1 July 2009
Chemotherapy is the use of anti-cancer drugs to destroy cancer cells and can usually be given by mouth or injection. Chemotherapy travels through the blood stream to the entirebody and is considered systemic treatment.
Chemotherapy may be used to:
- stop cancer from spreading to other parts of the body
- slow cancer growth
- kill cancer cells
- relieve symptoms of cancer
Chemotherapy can be given on their own but often several drugs are given together. This is known as combination chemotherapy. Chemotherapy may also be used with other types of treatment such as surgery, radiotherapy, hormonal therapy, biological therapies, or a combination of these.
How Does Chemotherapy Work
Chemotherapy interferes with rapidly dividing cells keeping them from further multiplying. This is why cancer cells are much more sensitive to chemotherapy. However, healthy cells can also be affected, especially those that naturally should divide quickly. The damage to healthy cells can cause side effects.
Therefore when chemotherapy is given, it involves trying to find a balance between destroying the cancer cells and minimizing damage to the healthy cells.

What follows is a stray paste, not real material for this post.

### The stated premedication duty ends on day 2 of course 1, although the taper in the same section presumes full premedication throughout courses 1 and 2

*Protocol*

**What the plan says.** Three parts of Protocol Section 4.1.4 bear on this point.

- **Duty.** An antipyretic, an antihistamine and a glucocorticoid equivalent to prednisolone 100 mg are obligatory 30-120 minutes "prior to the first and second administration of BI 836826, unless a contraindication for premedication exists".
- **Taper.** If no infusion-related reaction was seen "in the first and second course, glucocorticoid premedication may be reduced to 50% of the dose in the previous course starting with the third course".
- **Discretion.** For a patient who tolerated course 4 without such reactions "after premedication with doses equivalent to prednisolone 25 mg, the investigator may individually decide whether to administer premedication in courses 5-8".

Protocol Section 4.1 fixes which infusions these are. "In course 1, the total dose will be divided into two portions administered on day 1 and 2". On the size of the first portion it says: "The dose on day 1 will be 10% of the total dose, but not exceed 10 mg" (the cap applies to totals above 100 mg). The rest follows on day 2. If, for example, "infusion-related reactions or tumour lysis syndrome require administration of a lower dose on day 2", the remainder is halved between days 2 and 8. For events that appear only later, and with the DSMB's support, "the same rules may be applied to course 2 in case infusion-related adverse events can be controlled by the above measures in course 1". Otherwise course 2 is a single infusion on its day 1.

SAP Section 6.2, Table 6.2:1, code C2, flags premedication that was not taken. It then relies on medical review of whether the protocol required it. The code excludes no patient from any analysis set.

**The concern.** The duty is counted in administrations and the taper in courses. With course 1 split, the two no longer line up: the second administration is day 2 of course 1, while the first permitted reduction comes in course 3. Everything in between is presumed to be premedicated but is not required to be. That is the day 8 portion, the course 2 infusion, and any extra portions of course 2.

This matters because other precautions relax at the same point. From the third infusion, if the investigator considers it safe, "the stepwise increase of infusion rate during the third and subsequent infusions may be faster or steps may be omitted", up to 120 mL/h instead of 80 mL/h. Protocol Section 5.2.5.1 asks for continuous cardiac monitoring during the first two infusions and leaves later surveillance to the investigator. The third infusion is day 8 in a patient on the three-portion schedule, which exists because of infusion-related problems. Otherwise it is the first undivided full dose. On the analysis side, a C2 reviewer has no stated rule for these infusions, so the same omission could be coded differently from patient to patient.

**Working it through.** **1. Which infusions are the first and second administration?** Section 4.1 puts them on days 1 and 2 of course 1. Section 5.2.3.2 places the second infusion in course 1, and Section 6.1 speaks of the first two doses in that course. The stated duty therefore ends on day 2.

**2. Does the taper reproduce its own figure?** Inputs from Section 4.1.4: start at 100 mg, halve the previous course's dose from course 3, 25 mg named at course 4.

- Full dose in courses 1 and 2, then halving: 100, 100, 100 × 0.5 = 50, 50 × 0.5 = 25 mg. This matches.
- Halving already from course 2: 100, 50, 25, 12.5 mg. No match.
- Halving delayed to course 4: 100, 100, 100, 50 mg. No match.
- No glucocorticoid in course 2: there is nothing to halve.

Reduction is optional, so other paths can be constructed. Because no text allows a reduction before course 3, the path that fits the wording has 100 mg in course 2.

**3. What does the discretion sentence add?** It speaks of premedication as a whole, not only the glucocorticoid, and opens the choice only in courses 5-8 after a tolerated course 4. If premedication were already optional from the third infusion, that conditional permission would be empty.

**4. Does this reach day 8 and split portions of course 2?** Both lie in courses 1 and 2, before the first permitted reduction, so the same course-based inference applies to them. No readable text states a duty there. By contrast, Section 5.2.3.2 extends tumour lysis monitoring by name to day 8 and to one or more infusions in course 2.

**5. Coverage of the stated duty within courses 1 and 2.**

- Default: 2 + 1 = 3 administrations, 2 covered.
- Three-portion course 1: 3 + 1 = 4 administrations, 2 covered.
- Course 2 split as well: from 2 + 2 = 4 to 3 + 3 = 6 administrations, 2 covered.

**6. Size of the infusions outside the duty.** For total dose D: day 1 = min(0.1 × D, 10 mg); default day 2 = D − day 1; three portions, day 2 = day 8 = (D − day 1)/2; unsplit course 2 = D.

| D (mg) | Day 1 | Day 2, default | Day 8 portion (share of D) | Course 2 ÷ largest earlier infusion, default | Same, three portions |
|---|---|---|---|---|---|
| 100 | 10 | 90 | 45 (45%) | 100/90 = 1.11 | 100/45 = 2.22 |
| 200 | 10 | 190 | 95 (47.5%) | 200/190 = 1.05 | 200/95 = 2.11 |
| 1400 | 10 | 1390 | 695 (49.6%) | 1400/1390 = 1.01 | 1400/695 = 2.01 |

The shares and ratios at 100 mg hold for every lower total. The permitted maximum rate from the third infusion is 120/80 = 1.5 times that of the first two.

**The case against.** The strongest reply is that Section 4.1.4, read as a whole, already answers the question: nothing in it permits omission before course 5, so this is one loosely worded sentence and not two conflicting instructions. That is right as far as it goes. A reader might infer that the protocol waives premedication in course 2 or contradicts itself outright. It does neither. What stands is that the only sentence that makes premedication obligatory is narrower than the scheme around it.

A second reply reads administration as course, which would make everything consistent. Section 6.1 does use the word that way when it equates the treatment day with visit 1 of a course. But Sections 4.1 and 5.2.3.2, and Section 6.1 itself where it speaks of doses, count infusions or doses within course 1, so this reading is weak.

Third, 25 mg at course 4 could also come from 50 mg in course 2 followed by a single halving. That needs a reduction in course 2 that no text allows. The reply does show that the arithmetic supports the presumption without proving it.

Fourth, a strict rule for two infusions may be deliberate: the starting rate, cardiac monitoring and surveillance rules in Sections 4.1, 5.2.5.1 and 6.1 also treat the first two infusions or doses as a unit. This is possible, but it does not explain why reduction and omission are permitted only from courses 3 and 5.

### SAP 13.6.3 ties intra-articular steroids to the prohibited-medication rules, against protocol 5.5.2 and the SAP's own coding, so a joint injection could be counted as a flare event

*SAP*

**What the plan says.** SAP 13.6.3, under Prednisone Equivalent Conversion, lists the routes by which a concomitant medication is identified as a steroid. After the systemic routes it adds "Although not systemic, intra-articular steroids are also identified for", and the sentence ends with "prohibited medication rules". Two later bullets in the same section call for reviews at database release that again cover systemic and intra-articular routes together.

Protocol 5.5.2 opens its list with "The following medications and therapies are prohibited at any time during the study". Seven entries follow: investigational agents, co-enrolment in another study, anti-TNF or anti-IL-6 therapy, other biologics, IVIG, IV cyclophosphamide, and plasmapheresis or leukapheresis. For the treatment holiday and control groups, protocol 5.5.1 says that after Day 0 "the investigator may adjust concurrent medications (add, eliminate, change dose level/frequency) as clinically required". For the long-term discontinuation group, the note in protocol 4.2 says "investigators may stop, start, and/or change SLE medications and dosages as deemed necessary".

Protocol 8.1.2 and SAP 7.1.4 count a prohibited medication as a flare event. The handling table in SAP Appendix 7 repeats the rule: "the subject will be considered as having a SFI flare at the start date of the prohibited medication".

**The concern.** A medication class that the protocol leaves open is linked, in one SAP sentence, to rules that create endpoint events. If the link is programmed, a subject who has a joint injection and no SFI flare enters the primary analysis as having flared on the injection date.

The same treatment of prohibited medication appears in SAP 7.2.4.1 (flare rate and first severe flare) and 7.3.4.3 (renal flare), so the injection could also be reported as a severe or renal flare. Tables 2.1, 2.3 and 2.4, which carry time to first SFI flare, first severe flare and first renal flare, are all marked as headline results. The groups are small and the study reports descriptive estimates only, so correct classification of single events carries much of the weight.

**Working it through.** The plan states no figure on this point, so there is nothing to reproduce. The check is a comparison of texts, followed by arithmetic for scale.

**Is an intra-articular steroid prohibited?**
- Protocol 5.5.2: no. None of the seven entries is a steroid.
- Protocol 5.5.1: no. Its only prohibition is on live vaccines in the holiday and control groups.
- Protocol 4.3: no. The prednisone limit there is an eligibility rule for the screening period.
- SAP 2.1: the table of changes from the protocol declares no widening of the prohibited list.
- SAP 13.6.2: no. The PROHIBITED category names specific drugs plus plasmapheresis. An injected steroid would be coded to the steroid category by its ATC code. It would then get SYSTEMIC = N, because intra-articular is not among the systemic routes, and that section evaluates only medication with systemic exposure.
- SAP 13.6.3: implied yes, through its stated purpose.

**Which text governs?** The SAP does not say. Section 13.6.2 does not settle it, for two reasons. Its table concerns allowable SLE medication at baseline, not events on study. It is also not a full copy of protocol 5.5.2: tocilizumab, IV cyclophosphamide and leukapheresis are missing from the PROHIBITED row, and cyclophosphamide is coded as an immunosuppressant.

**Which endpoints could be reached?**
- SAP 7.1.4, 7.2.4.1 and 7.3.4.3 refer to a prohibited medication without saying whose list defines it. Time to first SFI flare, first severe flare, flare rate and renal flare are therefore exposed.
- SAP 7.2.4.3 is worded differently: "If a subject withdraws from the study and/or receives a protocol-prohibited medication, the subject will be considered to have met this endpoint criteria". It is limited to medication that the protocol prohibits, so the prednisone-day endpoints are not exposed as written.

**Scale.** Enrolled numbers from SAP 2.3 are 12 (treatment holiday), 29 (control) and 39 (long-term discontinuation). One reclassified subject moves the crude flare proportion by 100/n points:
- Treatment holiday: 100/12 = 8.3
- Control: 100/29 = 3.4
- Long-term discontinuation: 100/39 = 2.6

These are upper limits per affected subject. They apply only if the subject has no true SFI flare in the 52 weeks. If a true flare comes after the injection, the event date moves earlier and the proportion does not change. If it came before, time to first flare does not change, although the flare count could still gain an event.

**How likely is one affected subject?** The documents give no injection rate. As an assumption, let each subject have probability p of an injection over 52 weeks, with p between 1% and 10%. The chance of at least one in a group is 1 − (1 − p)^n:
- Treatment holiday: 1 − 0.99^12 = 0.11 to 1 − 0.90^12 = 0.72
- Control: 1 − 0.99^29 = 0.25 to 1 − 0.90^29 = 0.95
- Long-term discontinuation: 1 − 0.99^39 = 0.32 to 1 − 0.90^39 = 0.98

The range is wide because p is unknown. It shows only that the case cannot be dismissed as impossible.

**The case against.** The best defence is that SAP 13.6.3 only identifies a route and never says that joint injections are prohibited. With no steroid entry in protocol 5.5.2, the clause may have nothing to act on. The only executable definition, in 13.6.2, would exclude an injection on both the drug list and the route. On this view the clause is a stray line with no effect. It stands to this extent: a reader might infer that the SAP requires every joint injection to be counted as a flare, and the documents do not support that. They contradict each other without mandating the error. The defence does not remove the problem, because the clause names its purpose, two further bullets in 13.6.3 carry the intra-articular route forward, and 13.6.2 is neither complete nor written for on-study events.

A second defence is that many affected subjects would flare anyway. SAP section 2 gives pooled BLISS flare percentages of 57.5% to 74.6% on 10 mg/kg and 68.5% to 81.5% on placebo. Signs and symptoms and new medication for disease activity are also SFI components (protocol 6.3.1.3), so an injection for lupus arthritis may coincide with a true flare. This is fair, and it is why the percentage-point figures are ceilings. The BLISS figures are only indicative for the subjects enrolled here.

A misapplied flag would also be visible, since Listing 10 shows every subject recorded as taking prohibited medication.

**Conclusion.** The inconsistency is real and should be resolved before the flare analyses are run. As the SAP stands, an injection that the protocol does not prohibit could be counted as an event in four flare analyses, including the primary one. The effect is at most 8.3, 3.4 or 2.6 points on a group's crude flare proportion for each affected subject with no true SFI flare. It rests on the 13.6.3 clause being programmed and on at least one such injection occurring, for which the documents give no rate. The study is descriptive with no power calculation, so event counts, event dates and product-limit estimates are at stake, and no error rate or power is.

Side Effects Of Chemotherapy
Side effects occur when chemotherapy disrupts the healthy cells that maintain the body's appearance and function. Experiencing side effects does not mean the treatment is working better.
Similarly, the absence of side effects does not mean that the treatment is not working. The fast-growing healthy cells most likely affected by chemotherapy are blood cells forming in the bone marrow, cells in the digestive tract, reproductive system and hair follicles.
Common side effects of chemotherapy include fatigue, nausea, diarrhea, mouth sores, hair loss and anemia. However, each person's overall experience with chemotherapy is unique.